Wednesday marks the first ever National Youth HIV and AIDS Awareness Day. The good news is that we now have an official day to recognize and raise awareness for HIV and AIDS in young people. The bad news is there are still 1000 new cases of young people contracting HIV every month. This rate of infection remains too high because so many young people are not getting the valuable information they need to protect themselves and their partners.
I was born and raised in Broward County in Florida, a county which, like much of Florida’s other counties, teaches abstinence-only programs. Instead of getting evidence-based and scientifically backed information, I remember getting opinion-based nonsense. Rather than learning about birth control and how to avoid unintended pregnancies, I got lectures meant to scare and shame me out of having sex. Instead of learning about condoms and how to protect myself from HIV and other STIs, I had to sit through a slideshow of grotesque pictures of very advanced sexually transmitted infections. I never understood what the hell I was supposed to be learning. Those “lessons” never stuck in my head as applicable to my life.
Right now, billions of dollars are being used to fund this type of inadequate education all over the country. Many of these students largely leave the classrooms feeling similar to what I felt, with sex being portrayed as something shameful.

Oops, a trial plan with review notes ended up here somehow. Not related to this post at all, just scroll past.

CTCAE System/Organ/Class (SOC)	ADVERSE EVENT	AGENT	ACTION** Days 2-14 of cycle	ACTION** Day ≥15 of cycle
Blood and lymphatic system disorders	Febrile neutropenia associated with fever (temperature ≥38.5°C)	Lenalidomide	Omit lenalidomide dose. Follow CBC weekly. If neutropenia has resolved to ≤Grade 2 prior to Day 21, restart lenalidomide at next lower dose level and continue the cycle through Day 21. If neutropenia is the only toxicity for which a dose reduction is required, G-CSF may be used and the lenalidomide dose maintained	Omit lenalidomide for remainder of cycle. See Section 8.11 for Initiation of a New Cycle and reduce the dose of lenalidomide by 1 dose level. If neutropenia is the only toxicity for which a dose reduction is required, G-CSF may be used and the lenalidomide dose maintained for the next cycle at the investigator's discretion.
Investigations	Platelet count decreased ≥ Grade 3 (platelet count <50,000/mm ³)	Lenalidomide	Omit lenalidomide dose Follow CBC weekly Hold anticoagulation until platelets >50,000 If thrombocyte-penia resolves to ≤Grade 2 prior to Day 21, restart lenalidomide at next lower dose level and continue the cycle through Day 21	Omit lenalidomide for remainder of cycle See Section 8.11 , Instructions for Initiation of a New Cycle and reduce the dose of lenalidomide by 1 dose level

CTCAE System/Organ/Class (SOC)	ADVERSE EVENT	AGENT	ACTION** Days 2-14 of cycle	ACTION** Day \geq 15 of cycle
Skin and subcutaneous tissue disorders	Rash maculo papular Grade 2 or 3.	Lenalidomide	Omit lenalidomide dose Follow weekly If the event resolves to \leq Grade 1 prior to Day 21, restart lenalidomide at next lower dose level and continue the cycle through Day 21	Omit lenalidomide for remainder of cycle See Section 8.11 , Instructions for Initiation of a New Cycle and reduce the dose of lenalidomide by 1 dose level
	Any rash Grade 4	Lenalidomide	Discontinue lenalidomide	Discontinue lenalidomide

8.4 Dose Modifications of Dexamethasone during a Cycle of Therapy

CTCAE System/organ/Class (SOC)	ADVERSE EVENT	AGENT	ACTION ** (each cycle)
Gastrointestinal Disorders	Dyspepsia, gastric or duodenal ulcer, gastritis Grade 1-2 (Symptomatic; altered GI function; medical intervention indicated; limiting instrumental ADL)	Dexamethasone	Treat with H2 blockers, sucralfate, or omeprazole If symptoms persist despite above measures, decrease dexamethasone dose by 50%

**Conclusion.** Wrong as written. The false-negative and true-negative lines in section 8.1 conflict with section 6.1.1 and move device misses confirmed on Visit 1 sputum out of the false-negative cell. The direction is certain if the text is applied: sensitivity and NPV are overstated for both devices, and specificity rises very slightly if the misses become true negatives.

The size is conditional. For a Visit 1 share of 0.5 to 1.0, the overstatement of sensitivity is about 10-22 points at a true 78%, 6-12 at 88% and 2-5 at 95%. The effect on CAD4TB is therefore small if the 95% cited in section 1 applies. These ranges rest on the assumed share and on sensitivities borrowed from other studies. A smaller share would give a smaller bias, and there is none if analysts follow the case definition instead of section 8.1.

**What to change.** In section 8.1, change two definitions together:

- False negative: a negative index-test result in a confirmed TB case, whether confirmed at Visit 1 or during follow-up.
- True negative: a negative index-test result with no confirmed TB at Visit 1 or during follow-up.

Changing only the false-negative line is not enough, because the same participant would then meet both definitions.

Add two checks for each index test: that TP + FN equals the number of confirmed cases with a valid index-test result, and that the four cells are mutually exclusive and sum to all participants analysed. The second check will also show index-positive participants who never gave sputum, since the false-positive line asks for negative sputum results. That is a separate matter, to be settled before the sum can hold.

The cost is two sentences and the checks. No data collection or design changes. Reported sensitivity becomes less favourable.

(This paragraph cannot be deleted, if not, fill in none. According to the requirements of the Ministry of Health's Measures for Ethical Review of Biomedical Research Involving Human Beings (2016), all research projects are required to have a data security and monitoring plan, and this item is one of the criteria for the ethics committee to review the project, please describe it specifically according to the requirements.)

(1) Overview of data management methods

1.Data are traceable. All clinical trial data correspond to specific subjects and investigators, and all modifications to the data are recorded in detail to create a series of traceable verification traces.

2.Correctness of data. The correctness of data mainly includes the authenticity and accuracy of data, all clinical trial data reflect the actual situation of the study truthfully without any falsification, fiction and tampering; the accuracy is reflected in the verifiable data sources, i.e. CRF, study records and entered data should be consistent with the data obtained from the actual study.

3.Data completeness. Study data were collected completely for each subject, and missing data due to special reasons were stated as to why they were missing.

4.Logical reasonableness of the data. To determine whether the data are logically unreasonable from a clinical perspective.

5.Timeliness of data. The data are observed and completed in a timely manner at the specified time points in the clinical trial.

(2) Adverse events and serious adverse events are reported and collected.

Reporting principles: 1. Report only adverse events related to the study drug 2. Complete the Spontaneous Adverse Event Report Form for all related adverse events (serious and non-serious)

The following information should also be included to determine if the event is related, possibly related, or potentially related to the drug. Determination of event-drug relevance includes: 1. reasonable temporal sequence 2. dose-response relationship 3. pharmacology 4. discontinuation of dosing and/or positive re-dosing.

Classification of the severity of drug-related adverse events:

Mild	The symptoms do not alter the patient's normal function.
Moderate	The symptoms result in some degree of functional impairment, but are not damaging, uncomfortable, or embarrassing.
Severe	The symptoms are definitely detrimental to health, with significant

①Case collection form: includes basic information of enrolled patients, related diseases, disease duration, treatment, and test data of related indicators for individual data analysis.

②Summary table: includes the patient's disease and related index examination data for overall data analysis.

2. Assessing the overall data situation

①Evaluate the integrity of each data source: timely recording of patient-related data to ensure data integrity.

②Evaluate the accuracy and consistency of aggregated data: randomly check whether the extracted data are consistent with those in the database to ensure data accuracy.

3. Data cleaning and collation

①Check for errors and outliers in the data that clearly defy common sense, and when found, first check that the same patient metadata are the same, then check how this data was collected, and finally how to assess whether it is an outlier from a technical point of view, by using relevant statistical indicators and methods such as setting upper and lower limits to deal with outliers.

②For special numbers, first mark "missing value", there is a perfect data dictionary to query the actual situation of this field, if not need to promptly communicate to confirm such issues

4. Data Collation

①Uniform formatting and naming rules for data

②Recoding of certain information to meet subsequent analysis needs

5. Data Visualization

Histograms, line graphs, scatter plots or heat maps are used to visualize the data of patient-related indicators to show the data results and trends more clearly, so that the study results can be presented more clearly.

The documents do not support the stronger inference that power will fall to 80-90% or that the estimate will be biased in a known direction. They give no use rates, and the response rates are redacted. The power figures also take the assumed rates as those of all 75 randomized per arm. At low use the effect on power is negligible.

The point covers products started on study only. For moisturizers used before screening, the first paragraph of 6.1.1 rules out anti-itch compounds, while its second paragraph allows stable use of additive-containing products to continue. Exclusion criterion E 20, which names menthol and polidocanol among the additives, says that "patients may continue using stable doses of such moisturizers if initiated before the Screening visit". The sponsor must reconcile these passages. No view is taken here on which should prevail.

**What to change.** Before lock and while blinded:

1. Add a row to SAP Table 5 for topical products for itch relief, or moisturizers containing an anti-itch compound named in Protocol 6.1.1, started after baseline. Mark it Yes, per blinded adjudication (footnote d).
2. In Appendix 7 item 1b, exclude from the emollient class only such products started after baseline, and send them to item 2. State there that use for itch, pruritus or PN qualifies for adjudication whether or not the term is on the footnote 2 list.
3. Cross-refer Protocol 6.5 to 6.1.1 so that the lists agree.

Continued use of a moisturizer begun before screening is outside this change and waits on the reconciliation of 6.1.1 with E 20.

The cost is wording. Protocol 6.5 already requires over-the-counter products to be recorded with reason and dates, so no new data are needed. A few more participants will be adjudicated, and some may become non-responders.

Evidence-based comprehensive sex education is long overdue. Young people need to be learning about their bodies, healthy relationships and how to protect themselves and their partners during sexual activity. The act of sexual intercourse shouldn’t be the first time a person sees a condom. The simple question of have you been tested shouldn’t be a taboo subject. If more people were educated on how a person contracted HIV, we could bring down the rates of new infections.
We have the opportunity to take a big step in the right direction about this right now. The Real Education for Healthy Youth Act, first introduced by Senator Frank Lautenberg and Senator Barbara Lee, would create universal requirements for age-appropriate and fact based sex education that will arm young people with the information to make informed decisions regarding their sexuality.
Currently, 39 states mandate abstinence-only programs, but access to real information about sex should be a right. If schools would require comprehensive sex education more young people would be approaching sexuality with the tools to help them be safe, successful, and have fun. After all, sex should be fun. (No matter what some people tell you.)
If you are tired of having your sexuality ignored, your intelligence questioned, and your choices restricted, then it’s time for you to get up and do something. Contact those Senators and Representatives that you helped put in office and ask them to co-sponsor the Real Education for Healthy Youth Act.
Helping us move towards a country where all people have the information and resources to protect themselves during sexual activity is the best way possible to recognize National Youth HIV and AIDS Awareness Day.